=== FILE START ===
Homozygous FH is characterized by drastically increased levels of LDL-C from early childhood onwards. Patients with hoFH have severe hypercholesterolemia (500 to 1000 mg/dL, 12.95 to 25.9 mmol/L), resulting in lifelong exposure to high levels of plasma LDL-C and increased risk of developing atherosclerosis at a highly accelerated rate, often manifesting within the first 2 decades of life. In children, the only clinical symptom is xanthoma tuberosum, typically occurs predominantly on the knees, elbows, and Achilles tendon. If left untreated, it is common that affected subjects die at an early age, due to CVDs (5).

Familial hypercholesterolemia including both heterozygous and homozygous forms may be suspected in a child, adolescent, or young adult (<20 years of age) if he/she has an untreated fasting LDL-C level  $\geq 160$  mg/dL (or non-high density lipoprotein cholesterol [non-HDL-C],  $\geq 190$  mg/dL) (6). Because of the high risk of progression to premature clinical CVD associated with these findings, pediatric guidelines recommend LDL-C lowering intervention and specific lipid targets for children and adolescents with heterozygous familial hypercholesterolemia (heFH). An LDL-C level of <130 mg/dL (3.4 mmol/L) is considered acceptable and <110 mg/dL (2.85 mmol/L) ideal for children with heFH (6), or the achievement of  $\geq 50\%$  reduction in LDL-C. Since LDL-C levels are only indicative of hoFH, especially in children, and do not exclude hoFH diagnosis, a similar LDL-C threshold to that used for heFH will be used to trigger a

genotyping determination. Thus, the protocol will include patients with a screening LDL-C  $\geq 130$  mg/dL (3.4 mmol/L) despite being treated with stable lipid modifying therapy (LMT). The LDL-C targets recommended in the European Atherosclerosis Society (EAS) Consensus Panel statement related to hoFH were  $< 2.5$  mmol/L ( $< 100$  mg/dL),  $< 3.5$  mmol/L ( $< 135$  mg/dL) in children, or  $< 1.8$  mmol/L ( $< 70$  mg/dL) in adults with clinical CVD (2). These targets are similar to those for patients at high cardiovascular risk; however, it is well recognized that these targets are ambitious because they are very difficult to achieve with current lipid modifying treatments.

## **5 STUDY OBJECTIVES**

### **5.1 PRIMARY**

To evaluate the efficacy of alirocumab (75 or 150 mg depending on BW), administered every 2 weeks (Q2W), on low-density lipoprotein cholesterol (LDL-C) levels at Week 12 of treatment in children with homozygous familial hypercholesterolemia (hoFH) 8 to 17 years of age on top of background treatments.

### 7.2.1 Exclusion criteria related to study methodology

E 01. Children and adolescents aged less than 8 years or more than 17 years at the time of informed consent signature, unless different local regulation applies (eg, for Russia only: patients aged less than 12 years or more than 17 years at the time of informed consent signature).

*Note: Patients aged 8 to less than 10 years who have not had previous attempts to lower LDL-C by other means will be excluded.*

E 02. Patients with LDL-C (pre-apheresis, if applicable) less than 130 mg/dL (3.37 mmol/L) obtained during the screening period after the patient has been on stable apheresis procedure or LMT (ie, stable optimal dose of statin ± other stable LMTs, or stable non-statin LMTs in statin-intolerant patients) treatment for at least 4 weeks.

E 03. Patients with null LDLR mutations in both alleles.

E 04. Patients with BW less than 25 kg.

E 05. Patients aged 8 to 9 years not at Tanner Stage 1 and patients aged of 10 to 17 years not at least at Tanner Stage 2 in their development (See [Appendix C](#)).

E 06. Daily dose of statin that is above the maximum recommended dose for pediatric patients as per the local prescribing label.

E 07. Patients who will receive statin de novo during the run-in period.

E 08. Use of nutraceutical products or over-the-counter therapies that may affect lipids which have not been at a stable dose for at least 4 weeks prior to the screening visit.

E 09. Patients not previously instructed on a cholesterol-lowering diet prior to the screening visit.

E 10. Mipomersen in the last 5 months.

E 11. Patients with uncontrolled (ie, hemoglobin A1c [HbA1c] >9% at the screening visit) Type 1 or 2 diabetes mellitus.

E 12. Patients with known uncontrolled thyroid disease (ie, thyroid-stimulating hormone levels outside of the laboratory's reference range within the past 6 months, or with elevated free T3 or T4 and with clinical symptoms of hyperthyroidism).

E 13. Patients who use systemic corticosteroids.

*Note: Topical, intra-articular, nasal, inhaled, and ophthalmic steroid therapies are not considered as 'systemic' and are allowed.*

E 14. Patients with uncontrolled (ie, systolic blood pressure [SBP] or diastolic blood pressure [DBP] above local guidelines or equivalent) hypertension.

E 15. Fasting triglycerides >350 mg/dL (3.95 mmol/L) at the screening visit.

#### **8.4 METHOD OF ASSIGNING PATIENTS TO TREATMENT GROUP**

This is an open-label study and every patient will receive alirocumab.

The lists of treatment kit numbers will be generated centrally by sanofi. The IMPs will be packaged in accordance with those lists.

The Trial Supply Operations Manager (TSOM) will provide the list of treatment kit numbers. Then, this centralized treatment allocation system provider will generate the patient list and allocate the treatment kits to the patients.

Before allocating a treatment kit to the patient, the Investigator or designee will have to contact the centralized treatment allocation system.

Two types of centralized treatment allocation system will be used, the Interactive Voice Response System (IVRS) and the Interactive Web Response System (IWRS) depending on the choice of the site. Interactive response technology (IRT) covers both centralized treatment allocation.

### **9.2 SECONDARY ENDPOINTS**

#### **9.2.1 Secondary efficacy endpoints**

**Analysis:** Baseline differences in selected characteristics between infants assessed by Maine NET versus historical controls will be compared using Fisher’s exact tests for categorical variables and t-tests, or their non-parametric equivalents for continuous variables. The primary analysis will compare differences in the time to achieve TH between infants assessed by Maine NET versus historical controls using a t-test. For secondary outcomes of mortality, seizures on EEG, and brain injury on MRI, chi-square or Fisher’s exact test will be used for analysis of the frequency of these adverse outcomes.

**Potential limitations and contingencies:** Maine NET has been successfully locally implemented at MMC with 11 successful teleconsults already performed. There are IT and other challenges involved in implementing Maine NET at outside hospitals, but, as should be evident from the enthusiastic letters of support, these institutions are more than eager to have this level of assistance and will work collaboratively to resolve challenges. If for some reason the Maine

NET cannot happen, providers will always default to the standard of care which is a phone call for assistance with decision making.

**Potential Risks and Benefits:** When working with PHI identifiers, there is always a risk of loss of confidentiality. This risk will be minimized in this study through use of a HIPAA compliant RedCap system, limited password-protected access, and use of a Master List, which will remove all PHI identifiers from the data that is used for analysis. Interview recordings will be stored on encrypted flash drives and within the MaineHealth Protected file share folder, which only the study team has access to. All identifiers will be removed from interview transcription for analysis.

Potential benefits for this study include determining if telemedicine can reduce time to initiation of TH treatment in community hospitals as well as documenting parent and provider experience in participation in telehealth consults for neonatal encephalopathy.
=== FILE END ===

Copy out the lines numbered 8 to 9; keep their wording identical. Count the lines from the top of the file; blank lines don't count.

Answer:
E 01. Children and adolescents aged less than 8 years or more than 17 years at the time of informed consent signature, unless different local regulation applies (eg, for Russia only: patients aged less than 12 years or more than 17 years at the time of informed consent signature).

*Note: Patients aged 8 to less than 10 years who have not had previous attempts to lower LDL-C by other means will be excluded.*